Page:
PITTSBURGH -- In a game involving three of the NHL's marquee players, rookie defenseman Olli Maatta was the difference.
"[Jussi Jokinen] told me before the game that it was about time for me to score a goal," Maatta said. "I did listen."
Maatta's goal was the second the Penguins scored in the game's final 8:25 to overcome a one-goal deficit.
Alex Ovechkin scored his League-leading 34th goal of the season to give Washington a 3-2 lead with 11:25 remaining in regulation. Marcus Johansson fed Ovechkin to the left of Pittsburgh's net for a one-timer into the top right corner.
Jokinen tied the game three minutes later with his 13th of the season. Brandon Sutter sent a pass through the crease to Jokinen in front of the net for a tap-in past Neuvirth.
"I was on the ice when they scored the 3-2 [goal] on the 4-on-4, so I was happy to get back out there," Jokinen said. "[Matt] Niskanen made a good play to get the puck in. [Sutter] was able to get the puck to me on the backdoor.
"It was a big goal for us."
After losing 2-1 in a shootout to the San Jose Sharks on Tuesday, Ovechkin said it was frustrating to lose another winnable game.
"I think we played today great," Ovechkin said. "We made a couple mistakes, but every period we got the lead. Unfortunately, we lost the game, we lost the point. I don't think we deserved to lose tonight."
The Penguins have won a franchise-record 13 straight home games dating back to their 4-1 win against the Nashville Predators on Nov. 15. Pittsburgh extended its Metropolitan Division lead over the Capitals and Philadelphia Flyers to 18 points.
Washington played its fifth game in seven days, while the Penguins had not played since Saturday.
"You have to know how much juice you have left in the tank," Capitals coach Adam Oates said. "We blew two leads. On both goals, I thought we should change, but we didn't. We got caught a little tired and we made mistakes and they have great players."
Pittsburgh erased a one-goal Washington lead with two goals on eight second-period shots.
Kris Letang tied the game at 9:53 with his ninth goal of the season. Chris Kunitz whipped the puck up ice from Pittsburgh's goal line to send Tanner Glass into Washington's zone. Glass sent the puck down low to Sidney Crosby, who tapped it back to Letang for a blast past Neuvirth.
Crosby has 26 points (eight goals, 18 assists) during a 17-game home scoring streak.
Jason Chimera put Washington back in front 4:38 later. Dmitry Orlov sent a pass from the left point to Marcus Johansson in the right corner. Johansson sent a feed across the crease to Chimera, who finished for his ninth goal of the season and a 2-1 lead with 5:29 remaining in the period.
Pittsburgh didn't take long to respond. Maatta received a pass from Jokinen and maneuvered around a diving Tom Wilson before finding Taylor Pyatt to the left on the net. Pyatt snapped a shot past Neuvirth at 16:08 for his first goal in six games since being acquired by the Penguins on waivers from the New York Rangers.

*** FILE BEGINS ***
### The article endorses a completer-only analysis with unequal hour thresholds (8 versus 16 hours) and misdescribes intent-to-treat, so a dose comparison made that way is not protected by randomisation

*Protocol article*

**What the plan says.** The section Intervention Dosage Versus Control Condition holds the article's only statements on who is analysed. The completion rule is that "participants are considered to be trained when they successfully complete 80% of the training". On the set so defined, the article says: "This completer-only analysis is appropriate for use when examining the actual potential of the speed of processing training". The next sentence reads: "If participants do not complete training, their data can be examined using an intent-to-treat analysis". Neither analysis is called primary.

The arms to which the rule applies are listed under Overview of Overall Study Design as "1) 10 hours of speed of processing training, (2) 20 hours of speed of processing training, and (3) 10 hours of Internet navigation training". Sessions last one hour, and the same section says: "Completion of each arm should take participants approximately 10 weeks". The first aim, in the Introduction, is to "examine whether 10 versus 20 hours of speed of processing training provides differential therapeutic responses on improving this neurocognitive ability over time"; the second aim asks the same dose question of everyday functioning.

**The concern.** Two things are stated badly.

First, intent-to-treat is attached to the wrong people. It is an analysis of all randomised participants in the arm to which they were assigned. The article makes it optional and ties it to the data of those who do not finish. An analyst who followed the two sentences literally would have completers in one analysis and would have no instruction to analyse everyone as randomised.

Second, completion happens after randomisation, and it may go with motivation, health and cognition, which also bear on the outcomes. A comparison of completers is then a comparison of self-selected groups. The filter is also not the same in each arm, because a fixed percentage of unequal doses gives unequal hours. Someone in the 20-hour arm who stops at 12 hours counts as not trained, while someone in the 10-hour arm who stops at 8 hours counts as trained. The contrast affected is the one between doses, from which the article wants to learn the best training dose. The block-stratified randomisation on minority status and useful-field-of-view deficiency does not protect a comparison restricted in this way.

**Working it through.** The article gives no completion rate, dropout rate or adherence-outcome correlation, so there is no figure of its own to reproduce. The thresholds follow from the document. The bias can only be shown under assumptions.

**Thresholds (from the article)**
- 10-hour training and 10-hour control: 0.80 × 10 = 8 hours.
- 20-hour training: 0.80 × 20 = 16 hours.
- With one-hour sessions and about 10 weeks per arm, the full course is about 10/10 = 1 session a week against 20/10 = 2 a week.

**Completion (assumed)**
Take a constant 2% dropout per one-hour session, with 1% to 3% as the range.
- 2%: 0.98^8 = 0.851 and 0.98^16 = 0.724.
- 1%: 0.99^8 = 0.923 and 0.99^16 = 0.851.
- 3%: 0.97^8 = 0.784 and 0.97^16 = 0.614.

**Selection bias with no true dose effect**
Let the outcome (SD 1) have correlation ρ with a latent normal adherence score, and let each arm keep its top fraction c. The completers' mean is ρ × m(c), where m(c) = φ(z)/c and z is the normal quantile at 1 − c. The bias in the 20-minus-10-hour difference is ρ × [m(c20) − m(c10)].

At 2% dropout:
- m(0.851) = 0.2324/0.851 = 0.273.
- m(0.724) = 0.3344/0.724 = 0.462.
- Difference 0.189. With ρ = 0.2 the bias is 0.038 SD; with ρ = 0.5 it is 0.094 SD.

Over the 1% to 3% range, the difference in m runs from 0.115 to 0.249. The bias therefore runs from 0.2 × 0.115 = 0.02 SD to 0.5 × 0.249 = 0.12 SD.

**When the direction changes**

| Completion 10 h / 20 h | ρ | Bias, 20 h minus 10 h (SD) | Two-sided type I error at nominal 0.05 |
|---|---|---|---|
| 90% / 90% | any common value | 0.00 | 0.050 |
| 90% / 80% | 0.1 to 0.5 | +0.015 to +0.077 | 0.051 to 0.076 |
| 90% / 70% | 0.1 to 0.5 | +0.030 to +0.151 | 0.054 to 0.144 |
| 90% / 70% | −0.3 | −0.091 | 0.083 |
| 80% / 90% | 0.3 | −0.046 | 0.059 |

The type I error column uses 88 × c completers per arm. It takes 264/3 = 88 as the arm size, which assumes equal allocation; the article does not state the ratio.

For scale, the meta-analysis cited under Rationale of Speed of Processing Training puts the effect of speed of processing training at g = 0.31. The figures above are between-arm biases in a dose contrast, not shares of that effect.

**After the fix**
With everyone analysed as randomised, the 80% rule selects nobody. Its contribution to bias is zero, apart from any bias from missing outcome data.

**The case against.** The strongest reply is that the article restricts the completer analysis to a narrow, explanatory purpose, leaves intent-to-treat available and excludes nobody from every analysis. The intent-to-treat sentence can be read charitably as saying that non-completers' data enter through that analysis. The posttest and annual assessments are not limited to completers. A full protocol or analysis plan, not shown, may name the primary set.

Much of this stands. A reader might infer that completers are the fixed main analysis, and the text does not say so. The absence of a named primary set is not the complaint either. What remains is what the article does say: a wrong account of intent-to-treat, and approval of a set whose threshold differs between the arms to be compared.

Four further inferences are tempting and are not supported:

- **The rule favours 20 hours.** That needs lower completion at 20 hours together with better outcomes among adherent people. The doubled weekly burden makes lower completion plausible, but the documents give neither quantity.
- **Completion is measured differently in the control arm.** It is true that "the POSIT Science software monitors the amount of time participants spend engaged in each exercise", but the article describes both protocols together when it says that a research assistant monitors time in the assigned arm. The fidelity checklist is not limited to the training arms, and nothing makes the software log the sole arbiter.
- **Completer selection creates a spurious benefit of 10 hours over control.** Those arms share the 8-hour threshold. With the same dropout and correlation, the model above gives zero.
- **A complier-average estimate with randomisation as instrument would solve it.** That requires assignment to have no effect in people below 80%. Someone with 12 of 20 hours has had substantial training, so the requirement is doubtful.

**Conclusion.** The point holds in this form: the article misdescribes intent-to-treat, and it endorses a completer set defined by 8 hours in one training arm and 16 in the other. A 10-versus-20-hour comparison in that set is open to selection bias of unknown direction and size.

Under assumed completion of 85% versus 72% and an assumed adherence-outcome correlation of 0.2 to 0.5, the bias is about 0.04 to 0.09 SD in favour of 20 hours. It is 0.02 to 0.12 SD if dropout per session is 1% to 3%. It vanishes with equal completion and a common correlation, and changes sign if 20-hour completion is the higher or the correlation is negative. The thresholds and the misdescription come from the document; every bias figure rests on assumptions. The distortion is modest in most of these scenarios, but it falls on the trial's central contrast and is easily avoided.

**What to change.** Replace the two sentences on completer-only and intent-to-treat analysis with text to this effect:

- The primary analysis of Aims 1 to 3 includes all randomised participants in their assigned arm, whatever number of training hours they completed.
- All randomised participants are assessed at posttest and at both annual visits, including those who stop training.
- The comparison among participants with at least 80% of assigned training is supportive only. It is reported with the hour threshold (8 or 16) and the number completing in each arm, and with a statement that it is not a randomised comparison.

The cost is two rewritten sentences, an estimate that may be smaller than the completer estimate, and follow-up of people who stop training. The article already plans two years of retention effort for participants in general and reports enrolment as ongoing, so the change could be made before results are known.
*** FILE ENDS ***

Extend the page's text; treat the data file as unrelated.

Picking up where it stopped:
Neuvirth stopped 33 of 37 shots in the loss.
The Penguins and Capitals entered the game with the League's top two power-play units, but Washington used a shorthanded goal to establish a one-goal lead after the first period.
With Joel Ward in the penalty box for tripping, Letang turned the puck over to Karl Alzner, who found Brooks Laich. He mishandled the puck near the left circle in Pittsburgh's zone, but recovered it and evaded a sliding Letang before wristing a shot by Marc-Andre Fleury (25 saves) to give the Capitals a 1-0 lead at 13:09.
Laich's goal was the first of three one-goal leads Washington surrendered.
"They're our rival. There is a lot of distaste with our group and theirs," Laich said. "We knew that coming in that it was going to be an intense, emotional game. For the most part it was. It was a tough one."
The Penguins led in shots 17-10 entering the first intermission.
Pittsburgh seemed to have a chance at a goal 4:12 earlier when Brooks Orpik's slap shot snuck through Neuvirth's pads before stopping on the goal line while standing on its edge. But a whistle was blown before Malkin could tap the puck into the net.
By responding to each of their three deficits, Penguins coach Dan Bylsma said Pittsburgh has proved over its past two home games that it can win despite trailing early.
"It's a bit of a different story than it was at the start of these home wins, where we got up a goal in the first minute of the game and rode that first period and rode that first goal," Bylsma said. "Again today, the shorthanded goal we give up, we get down in the game. You saw it there in the third where we get down late in the game.
"But there wasn’t quit in our game. We kept playing a kept going."
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